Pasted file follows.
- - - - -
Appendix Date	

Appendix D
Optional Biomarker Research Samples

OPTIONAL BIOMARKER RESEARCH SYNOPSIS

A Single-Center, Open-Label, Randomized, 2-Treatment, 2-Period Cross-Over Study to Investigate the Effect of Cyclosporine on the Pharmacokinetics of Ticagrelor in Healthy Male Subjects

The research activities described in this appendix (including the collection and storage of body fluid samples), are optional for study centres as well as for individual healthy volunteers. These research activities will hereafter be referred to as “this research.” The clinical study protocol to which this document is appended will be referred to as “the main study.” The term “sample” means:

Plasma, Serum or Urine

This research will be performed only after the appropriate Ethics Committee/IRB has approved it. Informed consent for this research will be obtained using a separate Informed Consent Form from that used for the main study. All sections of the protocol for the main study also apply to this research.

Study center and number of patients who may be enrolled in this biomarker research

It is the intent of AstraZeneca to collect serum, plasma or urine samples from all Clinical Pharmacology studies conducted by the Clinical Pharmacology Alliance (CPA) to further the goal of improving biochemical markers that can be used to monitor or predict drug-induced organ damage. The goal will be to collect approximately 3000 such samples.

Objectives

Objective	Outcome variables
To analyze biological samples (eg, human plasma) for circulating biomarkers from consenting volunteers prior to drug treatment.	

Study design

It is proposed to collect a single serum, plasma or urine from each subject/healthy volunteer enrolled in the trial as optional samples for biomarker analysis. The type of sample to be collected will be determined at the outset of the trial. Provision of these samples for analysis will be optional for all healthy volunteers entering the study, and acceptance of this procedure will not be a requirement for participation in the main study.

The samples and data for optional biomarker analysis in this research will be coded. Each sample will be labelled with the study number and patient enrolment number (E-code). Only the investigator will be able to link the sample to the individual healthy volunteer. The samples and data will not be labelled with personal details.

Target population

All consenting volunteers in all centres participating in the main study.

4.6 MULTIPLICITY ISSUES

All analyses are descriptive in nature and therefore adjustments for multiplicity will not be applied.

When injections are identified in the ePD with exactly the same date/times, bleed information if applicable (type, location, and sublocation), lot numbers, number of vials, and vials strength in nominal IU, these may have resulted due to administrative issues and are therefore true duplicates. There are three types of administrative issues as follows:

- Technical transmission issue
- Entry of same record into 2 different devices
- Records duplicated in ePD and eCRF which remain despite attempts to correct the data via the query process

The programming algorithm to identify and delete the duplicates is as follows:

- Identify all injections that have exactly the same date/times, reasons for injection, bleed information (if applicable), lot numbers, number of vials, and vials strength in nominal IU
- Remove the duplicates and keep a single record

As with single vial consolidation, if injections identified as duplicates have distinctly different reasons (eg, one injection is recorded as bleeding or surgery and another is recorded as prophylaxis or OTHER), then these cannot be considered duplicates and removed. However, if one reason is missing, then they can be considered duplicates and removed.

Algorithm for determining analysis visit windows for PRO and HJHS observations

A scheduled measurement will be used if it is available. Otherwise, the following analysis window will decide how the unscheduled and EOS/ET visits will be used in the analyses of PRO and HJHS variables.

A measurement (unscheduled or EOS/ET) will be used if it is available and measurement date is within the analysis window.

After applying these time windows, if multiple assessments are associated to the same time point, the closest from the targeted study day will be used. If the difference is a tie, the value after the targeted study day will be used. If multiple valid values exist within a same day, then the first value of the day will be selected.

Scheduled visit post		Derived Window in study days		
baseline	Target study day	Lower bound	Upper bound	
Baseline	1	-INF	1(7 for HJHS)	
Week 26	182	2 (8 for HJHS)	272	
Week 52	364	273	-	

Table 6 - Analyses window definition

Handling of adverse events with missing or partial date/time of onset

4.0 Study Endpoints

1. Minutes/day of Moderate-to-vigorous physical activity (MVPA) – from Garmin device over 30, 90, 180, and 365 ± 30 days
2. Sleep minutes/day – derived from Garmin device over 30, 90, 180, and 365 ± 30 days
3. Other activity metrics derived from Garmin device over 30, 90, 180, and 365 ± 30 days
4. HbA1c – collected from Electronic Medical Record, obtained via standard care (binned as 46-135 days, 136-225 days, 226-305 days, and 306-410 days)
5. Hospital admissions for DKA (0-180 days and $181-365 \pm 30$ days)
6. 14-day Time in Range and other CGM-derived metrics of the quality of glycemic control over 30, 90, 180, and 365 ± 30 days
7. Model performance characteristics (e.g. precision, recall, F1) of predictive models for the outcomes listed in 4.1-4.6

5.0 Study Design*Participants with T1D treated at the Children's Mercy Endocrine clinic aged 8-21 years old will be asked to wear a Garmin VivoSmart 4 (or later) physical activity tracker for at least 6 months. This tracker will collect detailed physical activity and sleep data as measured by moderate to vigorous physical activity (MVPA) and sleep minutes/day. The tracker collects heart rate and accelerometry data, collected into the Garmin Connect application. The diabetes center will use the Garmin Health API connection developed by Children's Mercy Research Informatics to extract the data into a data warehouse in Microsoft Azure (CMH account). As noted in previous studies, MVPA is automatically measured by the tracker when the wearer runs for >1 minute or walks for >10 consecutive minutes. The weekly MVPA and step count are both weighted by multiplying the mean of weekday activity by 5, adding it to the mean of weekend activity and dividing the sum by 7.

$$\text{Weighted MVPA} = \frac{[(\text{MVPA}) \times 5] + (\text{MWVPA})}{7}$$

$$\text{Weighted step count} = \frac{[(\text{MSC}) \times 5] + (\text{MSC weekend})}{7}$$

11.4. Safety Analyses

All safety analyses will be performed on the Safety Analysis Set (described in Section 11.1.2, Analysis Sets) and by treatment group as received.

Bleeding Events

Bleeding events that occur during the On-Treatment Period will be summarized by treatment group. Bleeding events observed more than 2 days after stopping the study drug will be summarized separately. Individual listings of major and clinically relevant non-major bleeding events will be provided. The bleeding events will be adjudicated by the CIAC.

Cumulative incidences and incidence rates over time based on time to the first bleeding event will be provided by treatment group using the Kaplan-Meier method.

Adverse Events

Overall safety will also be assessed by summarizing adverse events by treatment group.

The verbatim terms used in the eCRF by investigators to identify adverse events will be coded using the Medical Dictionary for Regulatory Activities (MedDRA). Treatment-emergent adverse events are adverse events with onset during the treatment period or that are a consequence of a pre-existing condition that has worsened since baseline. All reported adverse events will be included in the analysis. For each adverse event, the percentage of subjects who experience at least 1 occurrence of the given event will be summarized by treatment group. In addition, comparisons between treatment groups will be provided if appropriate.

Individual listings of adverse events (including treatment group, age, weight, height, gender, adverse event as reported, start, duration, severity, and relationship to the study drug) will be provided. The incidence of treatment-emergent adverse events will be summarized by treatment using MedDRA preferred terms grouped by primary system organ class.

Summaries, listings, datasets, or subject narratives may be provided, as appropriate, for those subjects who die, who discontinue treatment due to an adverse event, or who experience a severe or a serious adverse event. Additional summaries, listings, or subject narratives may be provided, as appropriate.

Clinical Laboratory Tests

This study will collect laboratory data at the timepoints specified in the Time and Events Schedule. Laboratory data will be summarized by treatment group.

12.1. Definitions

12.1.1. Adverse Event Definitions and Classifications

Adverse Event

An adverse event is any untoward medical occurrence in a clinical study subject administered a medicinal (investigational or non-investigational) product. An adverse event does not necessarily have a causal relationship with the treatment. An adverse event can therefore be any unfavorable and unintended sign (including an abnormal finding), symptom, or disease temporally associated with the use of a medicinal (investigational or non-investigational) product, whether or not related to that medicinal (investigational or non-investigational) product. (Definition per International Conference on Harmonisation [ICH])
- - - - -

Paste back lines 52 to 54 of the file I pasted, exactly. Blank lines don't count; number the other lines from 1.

All safety analyses will be performed on the Safety Analysis Set (described in Section 11.1.2, Analysis Sets) and by treatment group as received.

Bleeding Events

Bleeding events that occur during the On-Treatment Period will be summarized by treatment group. Bleeding events observed more than 2 days after stopping the study drug will be summarized separately. Individual listings of major and clinically relevant non-major bleeding events will be provided. The bleeding events will be adjudicated by the CIAC.